Between Saturday, October 17, 2020 and Tuesday, October 20, 2020, Trenton’s Passage Theatre Company will be showcasing local playwright David Lee White’s show Panther Hollow.
White has been working with Passage Theatre since volunteering with their educational playmaking project back in 2002. At the time, White found an interest in the Passage Theatre’s teaching techniques.
“It was just a really great way to engage young people in theater, not through acting, which a lot of programs do, but through the act of writing,” said White in an interview with Passage Theatre Company. “I think that was one of the things that made me start writing.”
Since then, White has written numerous shows ranging from biographical pieces, such as Rocket Sex Magic, a play about real-life rocket scientist and occultist, Jack Parsons, and comedy pieces such as ALiEN8, about a midwestern towns prom night gone oddly wrong.
“At some point, after writing two or three dark comedies, I decided I wanted to do something a little bit different,” said White.
This weekend, White’s play Panther Hollow will be showcasing a deeper and more personal message of his private struggles with love, sex and clinical depression. He said, “I had always wanted to tell the story of my battle with clinical depression when I was 25 years old because, first of all, I thought, that’s going to be a laugh riot, but also because it was something that felt like a story I had to offer that maybe was important.”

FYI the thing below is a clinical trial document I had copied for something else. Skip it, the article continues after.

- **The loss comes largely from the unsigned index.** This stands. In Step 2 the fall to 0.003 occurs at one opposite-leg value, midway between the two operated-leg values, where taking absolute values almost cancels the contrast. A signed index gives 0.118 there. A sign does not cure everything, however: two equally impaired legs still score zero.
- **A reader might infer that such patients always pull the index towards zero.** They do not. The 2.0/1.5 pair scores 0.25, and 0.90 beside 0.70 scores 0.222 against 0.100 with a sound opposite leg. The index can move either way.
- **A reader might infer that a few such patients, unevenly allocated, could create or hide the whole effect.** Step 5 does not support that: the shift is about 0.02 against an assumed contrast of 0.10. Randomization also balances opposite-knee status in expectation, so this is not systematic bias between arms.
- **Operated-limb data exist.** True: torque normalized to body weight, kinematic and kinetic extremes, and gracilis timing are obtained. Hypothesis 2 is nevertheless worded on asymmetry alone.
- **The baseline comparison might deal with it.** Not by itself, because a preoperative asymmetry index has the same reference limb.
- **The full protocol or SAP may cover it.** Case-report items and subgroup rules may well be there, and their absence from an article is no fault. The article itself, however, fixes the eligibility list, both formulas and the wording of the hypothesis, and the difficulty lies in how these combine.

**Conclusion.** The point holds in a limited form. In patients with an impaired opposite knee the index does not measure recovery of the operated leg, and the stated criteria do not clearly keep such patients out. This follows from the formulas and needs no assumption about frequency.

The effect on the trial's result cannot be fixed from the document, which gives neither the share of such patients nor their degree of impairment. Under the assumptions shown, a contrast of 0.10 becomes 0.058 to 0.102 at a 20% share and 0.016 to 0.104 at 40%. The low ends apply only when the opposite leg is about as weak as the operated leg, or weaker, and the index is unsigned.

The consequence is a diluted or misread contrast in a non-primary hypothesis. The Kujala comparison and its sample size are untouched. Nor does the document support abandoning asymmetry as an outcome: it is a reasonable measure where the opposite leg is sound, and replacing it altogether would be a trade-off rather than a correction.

Through a year of progress, White learned to understand the stigmas of mental health as he battled through the suicidal thoughts and paranoia his clinical depression brought him through. On the journey, he also learned about therapy, medication and psychiatry to help him cope and work through that time period.
Although it was a rough period of time for White, going through what he did and being okay at the end of it proved to be an inspiring story; one in which he hopes to share with the world through this play.
“One thing that the experience has taught me was to have hope, that there was nothing so bad that it couldn’t somehow be fixed or adjusted or overcome,” said White.
To hear David Lee White’s full interview with the Passage Theatre Company or to buy tickets to the show, click HERE.